If the thought of running a family business seems like fun, well, it can be. Just ask brothers Bob and Gerald Johnson. This year they mark 40 years of The Charlotte Post as a family-run newspaper.
The paper traces its roots to the late 1800s, but it was in 1974 that their father, Bill Johnson, used a city-backed small-business loan to buy the Post that survives today.
The brothers say the past four decades have been instructive.
Their top advice for anyone starting a family business: Everyone can’t be the boss.
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“As long as all parties understand their position in the whole, then it works,” said Bob Johnson, the older of the two. “Somebody is going to have to be the man in charge. You can’t have two.”
Ironically, neither man saw himself as their father’s successor. Bob was a committed educator, teaching the sixth grade, while Gerald, a banker, resisted their father’s early efforts to lure him into publishing.
All that changed in 1986 when Bill Johnson, who suffered secretly from acute leukemia, passed away.
Since then, the brothers have worked side by side to manage the city’s oldest and largest African-American newspaper, with Gerald holding the title of publisher/CEO and Bob working as publisher/general manager.
Neither questions the fact that Gerald, the former banker, is the man in charge. At least three other family members also work for the paper.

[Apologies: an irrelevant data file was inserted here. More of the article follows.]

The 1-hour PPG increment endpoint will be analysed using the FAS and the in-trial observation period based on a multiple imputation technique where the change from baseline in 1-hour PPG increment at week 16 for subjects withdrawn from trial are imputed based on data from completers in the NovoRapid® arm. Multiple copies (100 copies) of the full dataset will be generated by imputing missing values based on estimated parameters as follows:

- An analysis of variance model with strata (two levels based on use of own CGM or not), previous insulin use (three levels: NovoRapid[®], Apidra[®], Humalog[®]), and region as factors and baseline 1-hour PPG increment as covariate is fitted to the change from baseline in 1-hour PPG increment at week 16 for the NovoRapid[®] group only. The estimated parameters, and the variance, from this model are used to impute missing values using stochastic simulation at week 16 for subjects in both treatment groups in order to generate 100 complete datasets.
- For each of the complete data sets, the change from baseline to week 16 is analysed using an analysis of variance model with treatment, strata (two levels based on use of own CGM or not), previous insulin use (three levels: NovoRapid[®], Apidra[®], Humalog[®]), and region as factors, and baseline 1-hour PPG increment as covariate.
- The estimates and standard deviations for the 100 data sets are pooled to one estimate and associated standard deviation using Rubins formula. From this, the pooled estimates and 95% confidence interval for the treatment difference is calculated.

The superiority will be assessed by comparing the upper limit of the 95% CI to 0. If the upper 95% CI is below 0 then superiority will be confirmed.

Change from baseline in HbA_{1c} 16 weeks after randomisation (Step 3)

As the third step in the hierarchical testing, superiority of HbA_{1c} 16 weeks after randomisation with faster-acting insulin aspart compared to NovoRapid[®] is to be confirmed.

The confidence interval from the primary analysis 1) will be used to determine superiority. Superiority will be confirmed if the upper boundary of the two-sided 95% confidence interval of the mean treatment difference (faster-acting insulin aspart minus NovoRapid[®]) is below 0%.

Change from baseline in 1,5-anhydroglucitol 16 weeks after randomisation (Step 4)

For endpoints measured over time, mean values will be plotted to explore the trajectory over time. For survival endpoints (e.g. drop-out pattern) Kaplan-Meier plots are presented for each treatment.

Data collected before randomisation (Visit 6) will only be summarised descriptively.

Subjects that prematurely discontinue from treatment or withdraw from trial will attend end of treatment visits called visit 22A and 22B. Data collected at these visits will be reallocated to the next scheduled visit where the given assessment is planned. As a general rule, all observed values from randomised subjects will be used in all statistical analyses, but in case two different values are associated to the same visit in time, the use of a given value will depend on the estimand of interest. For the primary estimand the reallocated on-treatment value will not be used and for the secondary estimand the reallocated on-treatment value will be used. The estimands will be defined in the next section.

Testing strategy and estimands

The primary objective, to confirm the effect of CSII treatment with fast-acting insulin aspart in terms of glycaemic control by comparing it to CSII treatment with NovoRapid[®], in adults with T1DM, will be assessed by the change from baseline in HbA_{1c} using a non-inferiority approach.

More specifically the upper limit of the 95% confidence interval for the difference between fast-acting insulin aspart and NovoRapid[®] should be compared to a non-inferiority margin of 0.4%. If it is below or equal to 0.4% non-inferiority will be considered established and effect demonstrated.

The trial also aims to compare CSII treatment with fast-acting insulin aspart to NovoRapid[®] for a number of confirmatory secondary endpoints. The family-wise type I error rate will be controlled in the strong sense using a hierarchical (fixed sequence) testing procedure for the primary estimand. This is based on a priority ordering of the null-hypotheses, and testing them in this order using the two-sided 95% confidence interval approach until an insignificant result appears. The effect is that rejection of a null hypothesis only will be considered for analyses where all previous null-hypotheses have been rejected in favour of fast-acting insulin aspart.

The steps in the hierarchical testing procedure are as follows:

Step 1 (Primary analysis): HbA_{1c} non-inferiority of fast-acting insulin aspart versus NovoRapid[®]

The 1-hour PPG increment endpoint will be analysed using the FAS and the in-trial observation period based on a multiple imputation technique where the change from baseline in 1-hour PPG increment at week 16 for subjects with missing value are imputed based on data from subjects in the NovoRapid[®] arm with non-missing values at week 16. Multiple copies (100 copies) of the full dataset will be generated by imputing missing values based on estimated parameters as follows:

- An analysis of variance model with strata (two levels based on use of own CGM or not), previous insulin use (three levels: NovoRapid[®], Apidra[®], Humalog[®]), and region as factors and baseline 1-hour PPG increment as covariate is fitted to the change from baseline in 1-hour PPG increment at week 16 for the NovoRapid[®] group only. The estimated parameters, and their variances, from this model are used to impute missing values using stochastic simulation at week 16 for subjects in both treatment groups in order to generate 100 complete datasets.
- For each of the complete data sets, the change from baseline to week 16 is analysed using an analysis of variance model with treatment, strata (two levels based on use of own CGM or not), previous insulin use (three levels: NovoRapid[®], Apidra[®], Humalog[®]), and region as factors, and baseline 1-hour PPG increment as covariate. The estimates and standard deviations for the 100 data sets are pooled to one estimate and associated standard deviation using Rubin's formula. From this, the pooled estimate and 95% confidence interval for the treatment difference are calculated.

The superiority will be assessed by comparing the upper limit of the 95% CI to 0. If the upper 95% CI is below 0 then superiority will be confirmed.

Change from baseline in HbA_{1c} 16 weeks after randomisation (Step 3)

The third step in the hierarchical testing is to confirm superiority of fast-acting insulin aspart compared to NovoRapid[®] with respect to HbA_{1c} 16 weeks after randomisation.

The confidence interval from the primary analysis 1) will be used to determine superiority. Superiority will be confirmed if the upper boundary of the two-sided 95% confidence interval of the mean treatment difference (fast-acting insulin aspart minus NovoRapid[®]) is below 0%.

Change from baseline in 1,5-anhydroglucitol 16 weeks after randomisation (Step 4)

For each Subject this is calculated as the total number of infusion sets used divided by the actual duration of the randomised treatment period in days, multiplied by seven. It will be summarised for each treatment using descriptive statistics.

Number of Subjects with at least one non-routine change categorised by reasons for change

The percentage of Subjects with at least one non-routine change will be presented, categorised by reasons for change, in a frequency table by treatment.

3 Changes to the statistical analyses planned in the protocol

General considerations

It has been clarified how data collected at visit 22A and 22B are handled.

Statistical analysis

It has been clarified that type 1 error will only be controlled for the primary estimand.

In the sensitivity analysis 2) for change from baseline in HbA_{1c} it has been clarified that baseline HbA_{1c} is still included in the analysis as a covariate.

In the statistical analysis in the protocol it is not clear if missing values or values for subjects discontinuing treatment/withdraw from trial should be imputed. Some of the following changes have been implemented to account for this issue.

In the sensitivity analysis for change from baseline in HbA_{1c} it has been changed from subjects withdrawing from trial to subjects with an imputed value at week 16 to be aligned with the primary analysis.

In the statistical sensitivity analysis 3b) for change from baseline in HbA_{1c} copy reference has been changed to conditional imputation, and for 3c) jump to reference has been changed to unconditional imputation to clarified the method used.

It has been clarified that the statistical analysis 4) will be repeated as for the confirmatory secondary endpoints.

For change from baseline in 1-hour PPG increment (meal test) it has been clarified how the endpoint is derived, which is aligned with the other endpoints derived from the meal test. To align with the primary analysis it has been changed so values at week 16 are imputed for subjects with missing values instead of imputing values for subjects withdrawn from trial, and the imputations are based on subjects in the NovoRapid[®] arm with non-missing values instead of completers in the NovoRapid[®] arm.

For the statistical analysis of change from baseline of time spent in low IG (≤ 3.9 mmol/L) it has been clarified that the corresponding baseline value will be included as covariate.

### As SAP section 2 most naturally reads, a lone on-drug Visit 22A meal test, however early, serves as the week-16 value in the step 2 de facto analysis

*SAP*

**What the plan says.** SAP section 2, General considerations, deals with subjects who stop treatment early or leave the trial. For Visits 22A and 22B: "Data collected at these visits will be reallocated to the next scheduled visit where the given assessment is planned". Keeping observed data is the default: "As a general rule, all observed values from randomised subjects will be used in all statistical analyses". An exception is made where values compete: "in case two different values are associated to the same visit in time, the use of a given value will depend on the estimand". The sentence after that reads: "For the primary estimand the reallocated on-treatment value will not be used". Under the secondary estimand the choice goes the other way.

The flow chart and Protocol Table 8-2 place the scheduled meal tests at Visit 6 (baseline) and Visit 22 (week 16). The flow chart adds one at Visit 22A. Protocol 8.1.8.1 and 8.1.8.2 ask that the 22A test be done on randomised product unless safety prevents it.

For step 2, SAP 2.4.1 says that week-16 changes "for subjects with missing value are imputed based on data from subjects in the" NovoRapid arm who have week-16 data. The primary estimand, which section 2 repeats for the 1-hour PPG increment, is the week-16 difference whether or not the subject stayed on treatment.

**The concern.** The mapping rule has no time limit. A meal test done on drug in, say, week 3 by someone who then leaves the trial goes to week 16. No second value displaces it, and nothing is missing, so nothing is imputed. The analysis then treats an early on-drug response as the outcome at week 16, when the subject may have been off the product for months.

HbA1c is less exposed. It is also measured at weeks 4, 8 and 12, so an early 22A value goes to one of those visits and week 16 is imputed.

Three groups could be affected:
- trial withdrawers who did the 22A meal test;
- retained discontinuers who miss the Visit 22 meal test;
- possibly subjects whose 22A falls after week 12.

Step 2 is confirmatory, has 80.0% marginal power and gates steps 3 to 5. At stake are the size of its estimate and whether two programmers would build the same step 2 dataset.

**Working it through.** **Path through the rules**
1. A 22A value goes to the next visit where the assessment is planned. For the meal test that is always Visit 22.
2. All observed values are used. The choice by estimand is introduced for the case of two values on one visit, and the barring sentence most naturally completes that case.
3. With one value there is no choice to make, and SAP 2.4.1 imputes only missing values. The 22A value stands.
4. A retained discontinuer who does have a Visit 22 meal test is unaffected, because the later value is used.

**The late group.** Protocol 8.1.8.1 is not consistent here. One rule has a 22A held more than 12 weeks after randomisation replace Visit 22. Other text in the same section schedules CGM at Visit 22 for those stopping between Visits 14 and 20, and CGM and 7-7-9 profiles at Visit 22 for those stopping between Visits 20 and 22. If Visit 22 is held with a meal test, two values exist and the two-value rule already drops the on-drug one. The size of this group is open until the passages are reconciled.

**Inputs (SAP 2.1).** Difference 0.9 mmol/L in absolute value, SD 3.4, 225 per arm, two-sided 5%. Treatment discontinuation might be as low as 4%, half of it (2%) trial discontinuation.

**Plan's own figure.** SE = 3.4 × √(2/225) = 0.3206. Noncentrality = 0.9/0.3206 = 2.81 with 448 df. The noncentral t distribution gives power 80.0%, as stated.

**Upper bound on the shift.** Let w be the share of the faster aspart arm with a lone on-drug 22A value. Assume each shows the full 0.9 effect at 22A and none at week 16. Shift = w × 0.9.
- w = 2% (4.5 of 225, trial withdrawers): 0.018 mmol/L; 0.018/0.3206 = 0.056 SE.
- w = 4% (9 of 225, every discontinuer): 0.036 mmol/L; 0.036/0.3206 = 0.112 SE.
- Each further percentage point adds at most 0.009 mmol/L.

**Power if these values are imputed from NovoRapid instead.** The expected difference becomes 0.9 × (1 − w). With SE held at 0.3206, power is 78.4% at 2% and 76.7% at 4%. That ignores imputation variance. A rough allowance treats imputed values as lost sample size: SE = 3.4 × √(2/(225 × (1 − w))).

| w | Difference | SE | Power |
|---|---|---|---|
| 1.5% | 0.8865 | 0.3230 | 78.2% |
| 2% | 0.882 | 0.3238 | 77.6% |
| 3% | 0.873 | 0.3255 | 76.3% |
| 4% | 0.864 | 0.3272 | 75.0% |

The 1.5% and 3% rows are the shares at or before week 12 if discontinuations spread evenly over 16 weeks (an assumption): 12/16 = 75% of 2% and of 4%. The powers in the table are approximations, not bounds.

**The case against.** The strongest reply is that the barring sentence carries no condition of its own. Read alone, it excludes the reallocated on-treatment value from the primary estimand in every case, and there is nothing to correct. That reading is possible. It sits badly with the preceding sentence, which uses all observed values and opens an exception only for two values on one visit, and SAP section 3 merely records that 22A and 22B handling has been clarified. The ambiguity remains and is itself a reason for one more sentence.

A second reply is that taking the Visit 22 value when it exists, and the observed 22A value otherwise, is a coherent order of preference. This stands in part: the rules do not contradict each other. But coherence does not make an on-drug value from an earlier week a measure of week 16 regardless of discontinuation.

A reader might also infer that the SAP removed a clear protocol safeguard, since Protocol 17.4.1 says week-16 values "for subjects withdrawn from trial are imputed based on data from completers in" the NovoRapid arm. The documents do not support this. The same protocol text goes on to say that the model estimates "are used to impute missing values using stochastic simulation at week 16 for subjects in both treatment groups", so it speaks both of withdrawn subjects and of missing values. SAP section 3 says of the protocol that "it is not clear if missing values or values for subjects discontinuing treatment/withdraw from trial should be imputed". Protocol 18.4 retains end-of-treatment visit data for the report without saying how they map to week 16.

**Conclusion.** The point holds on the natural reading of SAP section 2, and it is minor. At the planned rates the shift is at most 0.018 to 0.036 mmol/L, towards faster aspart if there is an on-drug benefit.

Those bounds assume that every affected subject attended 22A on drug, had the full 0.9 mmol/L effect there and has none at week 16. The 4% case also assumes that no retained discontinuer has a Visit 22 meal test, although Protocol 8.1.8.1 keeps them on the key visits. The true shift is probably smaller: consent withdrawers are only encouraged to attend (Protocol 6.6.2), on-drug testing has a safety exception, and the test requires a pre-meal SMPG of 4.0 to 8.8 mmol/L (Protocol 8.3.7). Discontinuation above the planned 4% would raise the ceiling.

“At least you know that you can trust the people that you have around you, because they have a vested interest in the success of the business,” Gerald Johnson said. “One thing about family members … they will tell you the truth, and that helps the business in good times as well as bad.”
The brothers publish the paper from a small space near South End, where they constantly joke and needle one another as only brothers can. Bob insists that their father chose Gerald to run the company because Gerald was smarter.
“That’s not true,” Gerald retorted. “Well it’s true, but I don’t like to say that.”
Humor aside, the brother say working as family doesn’t negate difficult talks or difficult decisions, like the time Gerald fired a relative because she was “just messing up.” For about six months, he said, their relationship was strained.
“We’ve always been a very tightknit family,” he said. “We were brought up in a family atmosphere that was very, very close. We could have disagreement and still move on without there being that much of a conflict.”
As for the next generation of Johnsons, the brothers say no one has stepped forward as an heir apparent, which lays heavily on both of their minds.
“They’ve got to grow the passion for doing it,” Gerald Johnson said. “I didn’t have the passion until I came in here and actually had to take this seat.”
Aside from laying out some clear-set rules, Gerald Johnson said the other key to running a family-owned business is love.
“If you don’t have that close relationship, then it’s going to be very, very difficult to make a family business work,” he said. “It really will be.”